Over the last 20 years, there has been a rapid expansion of systems that use wireless technology, from the growth of the mobile phone market to smart home devices and the continual movement to autonomous vehicles with their smart sensing technology.
Wireless technologies' most important factor: Antenna design
A key enabling component within all of these transmitting devices is the numerous antennas, and respective antenna designs, which are often hidden from human view.
Antenna performance is key to wireless technology operation and efficiency.
I have been fortunate to spend my career working through this technological revolution in particular focussing on the development of the antenna, improved antenna design, and its associated systems.
How can I optimise an antenna design?
Recently I had an interesting question posed to me which was, “how do you optimise the antenna?”. This got me, and our team at Monolith AI thinking about the antenna design process.
More specifically, we considered the various tools that we have used over the years, in particular optimisers and optimisation tools to increase efficiency.
As in many areas of engineering, computer simulation is now the mainstay of antenna design (an example of which is shown in Figure 1), with many excellent simulators which allow you to analyse antenna design, radiation pattern, and antenna behaviour in a fully three-dimensional space.
Nearly all of these tools offer a plethora of optimisers that allow you to vary key dimensions (positions, width, spacing, coax cable placement, etc.) and output parameters of the antenna design automatically to meet the required performance.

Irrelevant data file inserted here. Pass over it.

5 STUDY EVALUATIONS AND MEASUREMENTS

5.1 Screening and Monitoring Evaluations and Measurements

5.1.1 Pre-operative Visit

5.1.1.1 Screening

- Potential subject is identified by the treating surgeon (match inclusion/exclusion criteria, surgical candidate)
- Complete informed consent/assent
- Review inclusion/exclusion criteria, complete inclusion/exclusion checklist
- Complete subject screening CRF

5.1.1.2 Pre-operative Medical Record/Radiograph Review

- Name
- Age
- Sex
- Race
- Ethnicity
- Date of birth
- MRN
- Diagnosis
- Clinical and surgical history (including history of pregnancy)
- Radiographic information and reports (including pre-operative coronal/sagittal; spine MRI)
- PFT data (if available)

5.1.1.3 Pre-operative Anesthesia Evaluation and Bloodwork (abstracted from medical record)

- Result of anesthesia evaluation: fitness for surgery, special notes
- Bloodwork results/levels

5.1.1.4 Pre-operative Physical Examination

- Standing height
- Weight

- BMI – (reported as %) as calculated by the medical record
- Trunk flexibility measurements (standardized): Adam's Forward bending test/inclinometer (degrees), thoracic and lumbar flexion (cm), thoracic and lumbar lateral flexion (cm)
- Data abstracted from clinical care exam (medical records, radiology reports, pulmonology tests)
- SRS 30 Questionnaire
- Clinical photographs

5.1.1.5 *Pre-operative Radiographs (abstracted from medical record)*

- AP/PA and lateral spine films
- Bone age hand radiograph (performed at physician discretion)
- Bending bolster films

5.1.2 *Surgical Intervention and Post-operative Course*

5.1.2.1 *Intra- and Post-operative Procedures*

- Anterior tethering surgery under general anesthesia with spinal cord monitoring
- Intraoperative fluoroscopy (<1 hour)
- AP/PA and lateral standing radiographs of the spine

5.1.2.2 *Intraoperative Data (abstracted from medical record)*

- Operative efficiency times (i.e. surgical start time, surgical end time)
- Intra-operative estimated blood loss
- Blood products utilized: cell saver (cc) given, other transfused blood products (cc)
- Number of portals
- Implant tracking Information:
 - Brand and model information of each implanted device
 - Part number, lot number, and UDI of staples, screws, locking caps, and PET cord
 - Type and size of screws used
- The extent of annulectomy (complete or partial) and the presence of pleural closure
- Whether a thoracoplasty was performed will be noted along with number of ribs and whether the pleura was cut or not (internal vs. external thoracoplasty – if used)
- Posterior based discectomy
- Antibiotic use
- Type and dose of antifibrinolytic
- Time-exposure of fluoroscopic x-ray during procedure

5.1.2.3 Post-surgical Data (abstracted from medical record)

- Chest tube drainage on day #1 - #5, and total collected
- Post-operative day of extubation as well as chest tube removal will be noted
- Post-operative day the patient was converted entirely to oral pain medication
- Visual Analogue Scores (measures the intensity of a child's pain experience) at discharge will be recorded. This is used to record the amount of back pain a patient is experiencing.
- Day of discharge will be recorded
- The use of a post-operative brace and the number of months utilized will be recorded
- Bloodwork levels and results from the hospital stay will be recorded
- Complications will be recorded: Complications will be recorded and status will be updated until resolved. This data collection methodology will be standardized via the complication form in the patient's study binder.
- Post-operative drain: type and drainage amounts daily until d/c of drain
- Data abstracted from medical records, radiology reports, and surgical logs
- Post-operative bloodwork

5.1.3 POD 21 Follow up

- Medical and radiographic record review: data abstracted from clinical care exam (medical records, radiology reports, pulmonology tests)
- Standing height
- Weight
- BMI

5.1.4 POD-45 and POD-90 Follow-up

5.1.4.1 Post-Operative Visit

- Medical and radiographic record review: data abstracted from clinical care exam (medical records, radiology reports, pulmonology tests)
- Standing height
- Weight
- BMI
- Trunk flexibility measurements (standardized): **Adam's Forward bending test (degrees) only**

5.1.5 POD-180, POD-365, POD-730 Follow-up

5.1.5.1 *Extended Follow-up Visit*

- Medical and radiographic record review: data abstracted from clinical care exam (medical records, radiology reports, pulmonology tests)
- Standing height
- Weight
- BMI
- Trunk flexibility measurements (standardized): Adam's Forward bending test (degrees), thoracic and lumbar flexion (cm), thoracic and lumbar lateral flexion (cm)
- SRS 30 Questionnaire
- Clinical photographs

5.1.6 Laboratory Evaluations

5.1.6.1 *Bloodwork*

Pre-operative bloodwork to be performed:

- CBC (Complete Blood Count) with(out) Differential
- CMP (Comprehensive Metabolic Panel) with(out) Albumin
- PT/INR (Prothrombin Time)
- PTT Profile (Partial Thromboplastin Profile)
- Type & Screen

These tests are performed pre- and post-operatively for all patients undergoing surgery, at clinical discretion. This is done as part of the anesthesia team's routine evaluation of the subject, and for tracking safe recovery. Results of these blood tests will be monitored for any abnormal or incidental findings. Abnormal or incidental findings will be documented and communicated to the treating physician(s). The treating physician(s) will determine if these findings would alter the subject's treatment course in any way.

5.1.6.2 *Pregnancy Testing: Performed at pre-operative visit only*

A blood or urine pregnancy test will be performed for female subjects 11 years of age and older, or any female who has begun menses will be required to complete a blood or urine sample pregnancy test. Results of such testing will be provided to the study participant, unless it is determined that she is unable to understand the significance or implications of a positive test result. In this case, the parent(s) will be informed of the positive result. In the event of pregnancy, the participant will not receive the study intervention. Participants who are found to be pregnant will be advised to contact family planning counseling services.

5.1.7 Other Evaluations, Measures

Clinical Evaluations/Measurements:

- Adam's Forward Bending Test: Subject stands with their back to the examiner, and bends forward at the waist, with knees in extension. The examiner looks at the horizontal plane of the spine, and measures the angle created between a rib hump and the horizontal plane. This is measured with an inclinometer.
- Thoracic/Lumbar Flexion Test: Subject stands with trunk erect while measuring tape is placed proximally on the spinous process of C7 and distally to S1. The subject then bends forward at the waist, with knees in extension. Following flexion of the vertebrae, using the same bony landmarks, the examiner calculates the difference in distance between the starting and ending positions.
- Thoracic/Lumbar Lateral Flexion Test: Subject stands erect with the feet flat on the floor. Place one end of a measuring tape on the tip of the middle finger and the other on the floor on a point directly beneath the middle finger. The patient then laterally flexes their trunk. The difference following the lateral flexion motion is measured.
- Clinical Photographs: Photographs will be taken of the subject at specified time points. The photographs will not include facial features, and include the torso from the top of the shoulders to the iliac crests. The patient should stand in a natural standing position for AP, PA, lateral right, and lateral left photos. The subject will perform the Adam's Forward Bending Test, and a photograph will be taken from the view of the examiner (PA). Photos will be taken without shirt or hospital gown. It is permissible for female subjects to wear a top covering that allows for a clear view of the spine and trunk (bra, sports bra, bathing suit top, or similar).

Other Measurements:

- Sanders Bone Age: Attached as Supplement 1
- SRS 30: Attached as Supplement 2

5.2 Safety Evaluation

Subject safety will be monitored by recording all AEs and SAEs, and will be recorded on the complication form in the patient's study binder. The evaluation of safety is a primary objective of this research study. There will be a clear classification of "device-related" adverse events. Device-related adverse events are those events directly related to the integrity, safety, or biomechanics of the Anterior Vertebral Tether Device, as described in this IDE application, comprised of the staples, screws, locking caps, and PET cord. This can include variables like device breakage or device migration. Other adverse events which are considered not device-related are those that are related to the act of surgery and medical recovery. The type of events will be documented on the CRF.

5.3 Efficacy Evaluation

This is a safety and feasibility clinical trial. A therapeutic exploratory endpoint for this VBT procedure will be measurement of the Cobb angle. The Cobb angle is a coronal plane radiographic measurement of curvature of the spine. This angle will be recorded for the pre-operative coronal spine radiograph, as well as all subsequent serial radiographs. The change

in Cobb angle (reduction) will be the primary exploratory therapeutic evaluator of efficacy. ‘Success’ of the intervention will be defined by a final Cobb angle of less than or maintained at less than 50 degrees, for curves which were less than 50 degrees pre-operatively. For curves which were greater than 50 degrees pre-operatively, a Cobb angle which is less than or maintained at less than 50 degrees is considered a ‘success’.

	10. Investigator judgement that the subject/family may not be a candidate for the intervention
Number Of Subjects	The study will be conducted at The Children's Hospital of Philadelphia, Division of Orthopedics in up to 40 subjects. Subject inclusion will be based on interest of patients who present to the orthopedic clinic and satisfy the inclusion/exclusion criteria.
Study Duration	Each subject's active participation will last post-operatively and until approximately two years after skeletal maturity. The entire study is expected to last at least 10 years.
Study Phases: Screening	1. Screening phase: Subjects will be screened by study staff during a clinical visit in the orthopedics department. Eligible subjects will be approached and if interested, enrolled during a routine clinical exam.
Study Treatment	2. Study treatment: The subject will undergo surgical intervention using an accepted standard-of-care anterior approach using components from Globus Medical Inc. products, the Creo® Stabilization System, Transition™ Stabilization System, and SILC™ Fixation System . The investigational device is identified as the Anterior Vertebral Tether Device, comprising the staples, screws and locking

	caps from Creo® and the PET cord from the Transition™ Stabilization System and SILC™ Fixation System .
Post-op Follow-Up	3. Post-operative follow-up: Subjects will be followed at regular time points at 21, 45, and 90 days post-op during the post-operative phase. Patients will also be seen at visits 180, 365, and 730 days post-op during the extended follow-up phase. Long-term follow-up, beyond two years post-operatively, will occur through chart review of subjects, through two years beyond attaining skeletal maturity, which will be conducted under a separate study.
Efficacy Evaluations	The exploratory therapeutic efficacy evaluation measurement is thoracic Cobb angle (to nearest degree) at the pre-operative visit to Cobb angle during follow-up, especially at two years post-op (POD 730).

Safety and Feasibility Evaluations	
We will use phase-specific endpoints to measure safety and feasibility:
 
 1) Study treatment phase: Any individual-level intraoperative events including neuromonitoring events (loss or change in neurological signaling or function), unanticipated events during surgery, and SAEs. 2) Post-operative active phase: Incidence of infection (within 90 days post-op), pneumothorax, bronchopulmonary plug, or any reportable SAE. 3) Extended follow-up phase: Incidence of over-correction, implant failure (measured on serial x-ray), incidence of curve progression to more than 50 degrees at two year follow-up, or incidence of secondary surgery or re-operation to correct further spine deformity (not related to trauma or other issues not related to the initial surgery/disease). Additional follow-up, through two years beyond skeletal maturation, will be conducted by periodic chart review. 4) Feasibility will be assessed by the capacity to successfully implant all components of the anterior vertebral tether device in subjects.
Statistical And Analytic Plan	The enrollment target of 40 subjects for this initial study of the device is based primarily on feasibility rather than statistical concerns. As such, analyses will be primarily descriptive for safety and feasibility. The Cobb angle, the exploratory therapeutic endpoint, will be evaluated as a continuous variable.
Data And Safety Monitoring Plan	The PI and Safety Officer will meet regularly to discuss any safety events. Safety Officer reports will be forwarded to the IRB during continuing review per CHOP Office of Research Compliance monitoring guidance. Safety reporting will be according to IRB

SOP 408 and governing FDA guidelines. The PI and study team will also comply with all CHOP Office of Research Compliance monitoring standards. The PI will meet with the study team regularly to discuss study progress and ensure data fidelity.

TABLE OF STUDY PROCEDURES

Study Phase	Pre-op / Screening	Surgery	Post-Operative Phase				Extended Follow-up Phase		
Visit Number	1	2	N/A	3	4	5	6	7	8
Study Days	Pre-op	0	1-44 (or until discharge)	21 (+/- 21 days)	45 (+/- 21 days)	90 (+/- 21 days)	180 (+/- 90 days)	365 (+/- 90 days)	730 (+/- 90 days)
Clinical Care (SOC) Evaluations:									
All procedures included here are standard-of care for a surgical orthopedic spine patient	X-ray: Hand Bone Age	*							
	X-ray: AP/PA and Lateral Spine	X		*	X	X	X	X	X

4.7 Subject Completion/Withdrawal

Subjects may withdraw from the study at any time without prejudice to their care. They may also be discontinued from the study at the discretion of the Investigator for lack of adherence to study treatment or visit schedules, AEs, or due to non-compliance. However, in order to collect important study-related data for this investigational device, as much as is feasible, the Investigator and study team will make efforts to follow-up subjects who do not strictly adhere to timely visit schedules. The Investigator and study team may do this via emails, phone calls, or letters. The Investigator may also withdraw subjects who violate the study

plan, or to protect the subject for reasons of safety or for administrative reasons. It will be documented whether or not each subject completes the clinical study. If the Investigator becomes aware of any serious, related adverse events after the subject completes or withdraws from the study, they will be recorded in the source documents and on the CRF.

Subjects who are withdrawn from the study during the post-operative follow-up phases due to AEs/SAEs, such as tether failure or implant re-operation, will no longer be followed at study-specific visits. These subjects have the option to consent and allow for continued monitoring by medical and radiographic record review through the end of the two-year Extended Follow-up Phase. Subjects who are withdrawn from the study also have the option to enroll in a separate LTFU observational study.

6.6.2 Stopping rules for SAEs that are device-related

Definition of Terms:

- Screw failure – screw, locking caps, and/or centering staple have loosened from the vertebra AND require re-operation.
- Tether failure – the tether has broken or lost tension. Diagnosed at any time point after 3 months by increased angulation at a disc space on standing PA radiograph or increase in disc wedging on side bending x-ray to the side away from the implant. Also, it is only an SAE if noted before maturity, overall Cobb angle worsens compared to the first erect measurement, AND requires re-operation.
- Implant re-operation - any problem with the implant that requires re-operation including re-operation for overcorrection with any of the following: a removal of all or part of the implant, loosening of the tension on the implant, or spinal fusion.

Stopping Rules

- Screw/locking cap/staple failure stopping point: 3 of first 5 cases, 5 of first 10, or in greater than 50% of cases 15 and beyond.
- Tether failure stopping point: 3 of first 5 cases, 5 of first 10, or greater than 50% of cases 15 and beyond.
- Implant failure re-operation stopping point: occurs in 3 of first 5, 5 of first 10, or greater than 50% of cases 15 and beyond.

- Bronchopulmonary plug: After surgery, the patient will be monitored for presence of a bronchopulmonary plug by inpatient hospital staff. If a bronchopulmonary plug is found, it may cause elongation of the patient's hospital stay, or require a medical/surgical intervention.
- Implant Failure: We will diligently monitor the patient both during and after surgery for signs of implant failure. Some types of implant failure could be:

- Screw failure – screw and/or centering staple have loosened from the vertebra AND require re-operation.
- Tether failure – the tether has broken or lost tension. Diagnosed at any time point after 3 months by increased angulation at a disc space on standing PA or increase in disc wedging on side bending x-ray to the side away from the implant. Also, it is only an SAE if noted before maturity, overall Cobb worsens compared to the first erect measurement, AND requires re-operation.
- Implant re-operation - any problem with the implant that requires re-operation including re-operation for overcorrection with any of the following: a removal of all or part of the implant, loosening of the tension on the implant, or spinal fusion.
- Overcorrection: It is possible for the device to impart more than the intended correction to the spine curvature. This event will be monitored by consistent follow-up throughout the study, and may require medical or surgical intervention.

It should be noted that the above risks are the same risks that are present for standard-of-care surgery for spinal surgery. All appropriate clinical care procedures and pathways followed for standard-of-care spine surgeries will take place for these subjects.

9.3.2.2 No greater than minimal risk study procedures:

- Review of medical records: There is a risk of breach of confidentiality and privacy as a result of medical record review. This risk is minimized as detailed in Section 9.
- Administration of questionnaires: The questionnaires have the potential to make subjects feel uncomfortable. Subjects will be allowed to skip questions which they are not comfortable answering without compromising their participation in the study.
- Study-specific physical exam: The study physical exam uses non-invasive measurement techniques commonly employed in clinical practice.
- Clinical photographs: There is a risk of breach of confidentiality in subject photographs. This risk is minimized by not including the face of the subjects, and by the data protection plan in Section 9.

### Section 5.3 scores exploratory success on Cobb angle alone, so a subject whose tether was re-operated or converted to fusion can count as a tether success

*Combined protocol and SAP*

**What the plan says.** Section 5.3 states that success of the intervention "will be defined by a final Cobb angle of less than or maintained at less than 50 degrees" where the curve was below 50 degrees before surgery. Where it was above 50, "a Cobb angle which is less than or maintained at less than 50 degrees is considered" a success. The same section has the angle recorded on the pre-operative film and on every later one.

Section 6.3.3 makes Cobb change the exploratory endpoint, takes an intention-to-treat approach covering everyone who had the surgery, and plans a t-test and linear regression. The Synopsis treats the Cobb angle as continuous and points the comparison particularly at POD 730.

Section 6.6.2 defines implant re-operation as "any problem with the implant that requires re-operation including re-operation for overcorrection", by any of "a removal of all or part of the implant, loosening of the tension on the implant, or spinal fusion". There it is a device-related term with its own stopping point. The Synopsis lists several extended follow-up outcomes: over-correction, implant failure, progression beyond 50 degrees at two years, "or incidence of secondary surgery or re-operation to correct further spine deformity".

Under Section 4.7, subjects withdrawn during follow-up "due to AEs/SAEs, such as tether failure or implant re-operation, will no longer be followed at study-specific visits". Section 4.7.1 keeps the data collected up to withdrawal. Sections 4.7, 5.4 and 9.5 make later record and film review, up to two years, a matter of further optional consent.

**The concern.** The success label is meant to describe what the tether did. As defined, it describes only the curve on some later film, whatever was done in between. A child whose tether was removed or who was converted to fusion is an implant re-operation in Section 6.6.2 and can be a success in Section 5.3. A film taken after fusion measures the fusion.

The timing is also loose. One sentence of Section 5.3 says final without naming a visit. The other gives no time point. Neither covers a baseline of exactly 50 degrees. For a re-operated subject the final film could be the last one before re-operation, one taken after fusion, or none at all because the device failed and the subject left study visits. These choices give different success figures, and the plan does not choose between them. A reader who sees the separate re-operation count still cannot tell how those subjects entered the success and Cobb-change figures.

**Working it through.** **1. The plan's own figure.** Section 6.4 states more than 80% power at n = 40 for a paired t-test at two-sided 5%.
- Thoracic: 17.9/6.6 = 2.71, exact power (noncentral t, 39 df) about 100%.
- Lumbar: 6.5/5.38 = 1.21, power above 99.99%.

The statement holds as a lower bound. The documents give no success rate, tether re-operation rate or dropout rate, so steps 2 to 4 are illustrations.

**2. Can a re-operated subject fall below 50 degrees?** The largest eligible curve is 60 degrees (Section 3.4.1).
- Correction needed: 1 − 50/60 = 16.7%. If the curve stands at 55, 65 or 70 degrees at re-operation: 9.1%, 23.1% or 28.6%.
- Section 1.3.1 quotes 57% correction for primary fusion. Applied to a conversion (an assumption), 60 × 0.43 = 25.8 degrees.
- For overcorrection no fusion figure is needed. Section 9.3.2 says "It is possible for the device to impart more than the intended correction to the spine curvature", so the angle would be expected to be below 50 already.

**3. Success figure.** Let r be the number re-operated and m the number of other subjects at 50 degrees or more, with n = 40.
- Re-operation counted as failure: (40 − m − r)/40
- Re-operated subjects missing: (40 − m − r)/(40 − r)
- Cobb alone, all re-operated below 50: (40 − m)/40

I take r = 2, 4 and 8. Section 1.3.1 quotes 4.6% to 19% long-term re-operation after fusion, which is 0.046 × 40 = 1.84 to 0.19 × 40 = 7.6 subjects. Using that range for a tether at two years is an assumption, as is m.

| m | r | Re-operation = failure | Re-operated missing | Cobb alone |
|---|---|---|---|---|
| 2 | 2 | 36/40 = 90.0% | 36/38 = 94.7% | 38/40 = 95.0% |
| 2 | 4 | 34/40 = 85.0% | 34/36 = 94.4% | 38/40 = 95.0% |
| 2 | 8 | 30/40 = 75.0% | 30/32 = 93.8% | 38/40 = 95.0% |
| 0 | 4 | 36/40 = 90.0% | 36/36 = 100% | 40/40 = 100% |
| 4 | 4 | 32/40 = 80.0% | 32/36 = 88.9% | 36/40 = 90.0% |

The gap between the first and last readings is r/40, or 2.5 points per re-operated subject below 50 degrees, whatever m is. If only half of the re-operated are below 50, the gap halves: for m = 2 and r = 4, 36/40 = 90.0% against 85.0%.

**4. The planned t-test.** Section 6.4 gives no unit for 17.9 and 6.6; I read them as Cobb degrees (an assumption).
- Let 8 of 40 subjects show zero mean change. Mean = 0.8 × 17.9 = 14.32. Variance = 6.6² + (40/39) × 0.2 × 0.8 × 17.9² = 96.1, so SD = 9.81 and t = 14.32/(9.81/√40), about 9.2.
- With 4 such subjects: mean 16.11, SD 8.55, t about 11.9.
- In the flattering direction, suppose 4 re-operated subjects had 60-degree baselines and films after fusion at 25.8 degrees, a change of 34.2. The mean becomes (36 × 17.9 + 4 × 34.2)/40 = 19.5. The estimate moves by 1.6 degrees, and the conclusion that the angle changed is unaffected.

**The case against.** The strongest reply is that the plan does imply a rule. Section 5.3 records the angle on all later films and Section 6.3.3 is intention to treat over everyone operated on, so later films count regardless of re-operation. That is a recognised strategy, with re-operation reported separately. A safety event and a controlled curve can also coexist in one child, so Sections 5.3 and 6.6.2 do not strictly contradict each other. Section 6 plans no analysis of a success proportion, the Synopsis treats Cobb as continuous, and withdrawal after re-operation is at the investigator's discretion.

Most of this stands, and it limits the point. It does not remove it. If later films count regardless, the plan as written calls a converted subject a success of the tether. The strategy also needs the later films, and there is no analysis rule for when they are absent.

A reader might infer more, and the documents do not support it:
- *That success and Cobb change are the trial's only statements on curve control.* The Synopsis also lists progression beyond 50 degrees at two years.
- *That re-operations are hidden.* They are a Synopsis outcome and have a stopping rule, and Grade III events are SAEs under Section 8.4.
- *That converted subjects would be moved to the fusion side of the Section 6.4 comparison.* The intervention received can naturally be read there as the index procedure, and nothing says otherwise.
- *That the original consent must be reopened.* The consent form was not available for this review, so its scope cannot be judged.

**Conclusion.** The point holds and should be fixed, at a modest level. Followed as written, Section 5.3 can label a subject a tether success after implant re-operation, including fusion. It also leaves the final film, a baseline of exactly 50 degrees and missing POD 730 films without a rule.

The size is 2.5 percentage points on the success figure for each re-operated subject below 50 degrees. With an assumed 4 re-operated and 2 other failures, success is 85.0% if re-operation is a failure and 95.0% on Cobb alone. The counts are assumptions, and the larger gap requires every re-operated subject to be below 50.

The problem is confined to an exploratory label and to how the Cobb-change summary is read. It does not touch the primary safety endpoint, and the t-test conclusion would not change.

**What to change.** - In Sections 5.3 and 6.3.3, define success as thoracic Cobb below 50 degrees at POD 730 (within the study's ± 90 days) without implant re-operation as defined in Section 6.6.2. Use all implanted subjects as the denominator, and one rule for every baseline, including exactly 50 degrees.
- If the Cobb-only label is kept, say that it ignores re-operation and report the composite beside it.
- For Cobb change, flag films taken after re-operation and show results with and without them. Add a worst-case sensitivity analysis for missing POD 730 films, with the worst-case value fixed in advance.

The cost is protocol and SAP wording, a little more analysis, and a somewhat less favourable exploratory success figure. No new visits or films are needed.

Antenna design considerations & antenna design parameters
four basic antenna design considerations that should always be addressed are system requirements, antenna placement, antenna selection, antenna element design/simulation, and antenna measurements.
The standard parameters of antennas are bandwidth, antenna radiation pattern, gain, beamwidth, polarization, and impedance.
The antenna pattern is the reaction of the antenna to a ground plane wave incident from a given direction, or the relative power density of the wave transmitted by the respective antenna, in a given calculated direction.
However, in practice one can still find that they need to undertake many of these tasks manually, carrying out small antenna design parameter variations to understand the impacts and trends in performance. So why not use the optimisers?
Figure 1: Example of a simulated antenna gain pattern from a horn antenna design.
A lot of this comes down to the antenna behaviour and basis on which many of these optimisation algorithms work. Many tools use mathematical functions which search for maximums or local maximums.